# How is the yield of a complex organic synthesis defined?

I just watched the Periodic Table of Videos episode Deadly Strychnine that describes the history of this particularly challenging synthesis. University of Nottingham chemist Rob Stockman calls the problem "an "Everest" of synthetic chemistry."

What is the definition of yield in this case? How is it calculated? Is it as simple as mass of product divided by total mass of all reactants, or something more specific and meaningful?

In theory

For simplicity's sake, let's consider a two-step sequence:

The usual terms for these are as follows: A is the "starting material", D is an "intermediate", F is the "final product", and B, C, and E are "reagents".

Why are B and C listed over the same arrow? This means that they have been added together to the starting material A, in the same flask, and together they effect the transformation of A to D.

Now, depending on the stoichiometry of the reactions, as well as the quantities of A, B, C, and E which are added while performing the synthesis, it will turn out that one of A, B, C, or E will be a limiting reagent for the overall synthesis. Note that D cannot be a limiting reagent, as it is not an "input".

For example, let's say that the exact stoichiometry of the two reactions is as follows:

\begin{align} \ce{A + 2B + 2C &-> D} \\ \ce{D + E &-> F} \end{align}

Now, it is clear that if you add 1 mol of A, and if everything else is added in excess, then the theoretical maximum you can get is 1 mol of D and hence 1 mol of F. In this scenario, A is therefore the limiting reagent, because the quantity of A limits how much of F you can get.

Sadly, reactions don't ever work perfectly. You perform the synthesis, and at the end of the day you get 0.05 mol of F instead of the theoretical maximum of 1 mol. Your yield is therefore:

$$\frac{\pu{0.05 mol}}{\pu{1 mol}} = 0.05 = 5\%.$$

Identifying the limiting reagent

Usually the limiting reagent is chosen to be the most expensive, or most precious reagent you have (or else part of it goes to waste). This is most often an organic compound, and is nearly always the given starting material. So, one usually does not have to calculate the theoretical yield from every single input, as the limiting reagent can usually be identified at a glance.

MacMillan's strychnine synthesis can be used as an example here. The sequence of synthetic steps is given on SynArchive. In this case, it is reasonable to assume that the organic starting material is the limiting reagent, and that all the other "inputs" are added in excess.

In practice

In the lab, organic chemistry is done one step at a time; therefore the intermediate D is usually isolated and stored for a period of time.

If the above theoretical analysis is to hold true, then all of the D that you formed in the first step must be carried forward to the second step. i.e. if you form 0.8 mol of D in the first step, the second step must start with all of the 0.8 mol.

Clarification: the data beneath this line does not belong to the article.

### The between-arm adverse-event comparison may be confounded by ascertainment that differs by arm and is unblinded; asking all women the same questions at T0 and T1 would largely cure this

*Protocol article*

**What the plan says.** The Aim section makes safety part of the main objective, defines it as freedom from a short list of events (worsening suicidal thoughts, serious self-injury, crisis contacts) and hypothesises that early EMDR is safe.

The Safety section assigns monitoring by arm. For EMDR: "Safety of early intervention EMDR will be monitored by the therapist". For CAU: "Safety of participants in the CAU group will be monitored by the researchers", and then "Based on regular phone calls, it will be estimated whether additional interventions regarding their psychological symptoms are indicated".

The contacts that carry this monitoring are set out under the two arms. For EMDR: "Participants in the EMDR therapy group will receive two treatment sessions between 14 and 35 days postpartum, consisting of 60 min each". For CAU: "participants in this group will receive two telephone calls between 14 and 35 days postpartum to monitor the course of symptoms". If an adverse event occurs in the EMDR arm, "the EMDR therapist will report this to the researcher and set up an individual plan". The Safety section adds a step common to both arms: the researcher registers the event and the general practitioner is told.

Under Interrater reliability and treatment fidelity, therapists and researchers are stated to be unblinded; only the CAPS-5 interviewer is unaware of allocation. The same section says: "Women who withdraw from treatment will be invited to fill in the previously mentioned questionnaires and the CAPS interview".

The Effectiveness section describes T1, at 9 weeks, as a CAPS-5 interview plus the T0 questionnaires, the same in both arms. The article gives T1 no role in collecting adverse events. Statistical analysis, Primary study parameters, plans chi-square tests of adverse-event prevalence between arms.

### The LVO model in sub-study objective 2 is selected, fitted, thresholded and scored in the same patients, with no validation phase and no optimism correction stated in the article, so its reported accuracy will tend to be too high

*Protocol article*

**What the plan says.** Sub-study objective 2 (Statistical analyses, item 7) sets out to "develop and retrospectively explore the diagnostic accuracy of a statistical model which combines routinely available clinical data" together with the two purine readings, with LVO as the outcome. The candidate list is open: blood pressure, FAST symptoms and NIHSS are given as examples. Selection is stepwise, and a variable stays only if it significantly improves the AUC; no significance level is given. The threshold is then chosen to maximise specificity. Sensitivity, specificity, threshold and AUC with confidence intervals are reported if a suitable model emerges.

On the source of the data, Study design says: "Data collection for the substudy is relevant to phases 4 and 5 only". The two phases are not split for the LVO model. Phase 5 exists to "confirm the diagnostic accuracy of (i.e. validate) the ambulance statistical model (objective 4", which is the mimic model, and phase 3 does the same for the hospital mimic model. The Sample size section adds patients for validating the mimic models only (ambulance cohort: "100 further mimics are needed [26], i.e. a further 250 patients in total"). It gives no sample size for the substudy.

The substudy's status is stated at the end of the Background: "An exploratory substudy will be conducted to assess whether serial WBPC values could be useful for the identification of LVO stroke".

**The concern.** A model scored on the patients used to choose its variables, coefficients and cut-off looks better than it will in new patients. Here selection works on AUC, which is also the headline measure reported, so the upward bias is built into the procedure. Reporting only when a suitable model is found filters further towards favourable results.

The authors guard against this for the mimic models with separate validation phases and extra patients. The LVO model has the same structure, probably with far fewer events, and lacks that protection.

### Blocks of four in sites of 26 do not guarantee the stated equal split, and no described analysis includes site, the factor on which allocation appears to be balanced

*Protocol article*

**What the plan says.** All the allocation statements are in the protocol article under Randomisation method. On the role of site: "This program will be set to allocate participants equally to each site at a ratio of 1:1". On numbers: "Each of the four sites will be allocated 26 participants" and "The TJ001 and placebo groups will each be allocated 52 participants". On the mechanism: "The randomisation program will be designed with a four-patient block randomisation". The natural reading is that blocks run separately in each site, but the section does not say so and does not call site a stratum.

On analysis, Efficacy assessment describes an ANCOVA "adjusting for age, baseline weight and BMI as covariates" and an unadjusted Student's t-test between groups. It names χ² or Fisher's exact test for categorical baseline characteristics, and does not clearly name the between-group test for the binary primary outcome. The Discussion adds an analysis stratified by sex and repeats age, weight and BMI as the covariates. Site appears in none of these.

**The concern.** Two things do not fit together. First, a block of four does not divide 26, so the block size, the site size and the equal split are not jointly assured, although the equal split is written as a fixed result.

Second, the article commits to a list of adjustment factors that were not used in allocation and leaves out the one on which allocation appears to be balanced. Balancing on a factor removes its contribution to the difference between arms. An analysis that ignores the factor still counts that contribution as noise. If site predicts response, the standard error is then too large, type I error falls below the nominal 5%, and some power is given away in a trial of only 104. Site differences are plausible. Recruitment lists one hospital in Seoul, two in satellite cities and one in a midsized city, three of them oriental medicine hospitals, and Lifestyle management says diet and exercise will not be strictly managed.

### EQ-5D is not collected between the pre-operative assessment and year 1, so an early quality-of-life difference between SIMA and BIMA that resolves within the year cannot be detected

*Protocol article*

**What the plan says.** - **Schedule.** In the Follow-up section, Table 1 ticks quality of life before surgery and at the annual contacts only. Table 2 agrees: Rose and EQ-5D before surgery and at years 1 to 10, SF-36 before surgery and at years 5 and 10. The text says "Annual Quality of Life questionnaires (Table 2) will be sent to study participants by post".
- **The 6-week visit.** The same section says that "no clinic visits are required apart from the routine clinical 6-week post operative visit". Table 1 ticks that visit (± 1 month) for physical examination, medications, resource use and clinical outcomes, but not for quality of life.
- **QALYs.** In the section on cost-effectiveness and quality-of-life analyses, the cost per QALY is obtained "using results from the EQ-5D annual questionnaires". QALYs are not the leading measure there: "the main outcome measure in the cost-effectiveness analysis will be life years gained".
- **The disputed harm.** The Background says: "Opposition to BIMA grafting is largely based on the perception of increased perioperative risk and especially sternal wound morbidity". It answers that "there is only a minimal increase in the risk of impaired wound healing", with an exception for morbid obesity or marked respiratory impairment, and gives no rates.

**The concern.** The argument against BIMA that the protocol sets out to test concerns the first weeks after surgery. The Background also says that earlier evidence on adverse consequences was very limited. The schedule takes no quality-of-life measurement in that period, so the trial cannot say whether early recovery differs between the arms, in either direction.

In practice this is never the case, due to some reasons:

1. Some sample must be sacrificed to obtain spectroscopic data on them; this helps the chemist know that they have made the right thing. In other words, we need to make sure that what we think is D is really D.

2. Some sample must also be sacrificed to small-scale experiments. Reactions often need to be tested before being performed on a full scale. If a chemist made 0.8 mol of D from the first step, and happily carried all of it forward to the second step, they would be left fuming should the second step fail, because they would have to perform the first step again. The way around this is to take a tiny amount: say 0.01 mol of D, and carry out the reaction on it. That way, if the test run works, you can then take the remaining 0.79 mol and do the reaction again; and if not, you still have plenty of D left to experiment on. Ultimately, this leads to losses in the amount of D which is carried forward.

So, the better way to do it is to measure the yield of each individual step. That is to say, measure the yield of D that you made from A; and then measure the yield of F that you made from D. If you multiply those two numbers together, you will obtain the overall yield.

For example, if you put in 1 mol of A and got 0.8 mol of D, the yield of the first step is 80%. Let's say you then took 0.75 mol of D, treated it with E, and got 0.075 mol of F. The yield of the second step is then 10%.

It looks like the overall yield is 0.075/1 = 7.5%, but in truth the yield is (80%)(10%) = 8%. Why is the true yield larger than expected? It's because you didn't carry forward all the D that you could have. In theory, if you repeated the synthesis from start to end and carried forward the entire 0.8 mol of D, you would then have gotten 0.08 mol of F, which corresponds to the correct yield of 8%.

In a paper, yields for every step are reported. This helps people identify which steps work well, and is also useful for other chemists who wish to only replicate a certain step or steps from the paper (for other purposes). The quoted yield of the overall synthesis is usually simply the product of the yields for the individual steps.

The exact definition of a "step" has been subject to some recent controversy (1, 2), but it's not worthwhile getting into it here.

• This is a wonderful answer! Thank you for taking the time to write this all out so clearly, and for choosing some interesting links as well. Reading the "what is a step" discussion will be fun as well as insightful, and definitely keep me from getting any real work done today,
– uhoh
Jan 6 '18 at 23:49
• Sorry for the delay accepting this thorough answer. I'll review my other Q's today as well.
– uhoh
Jan 29 '18 at 5:33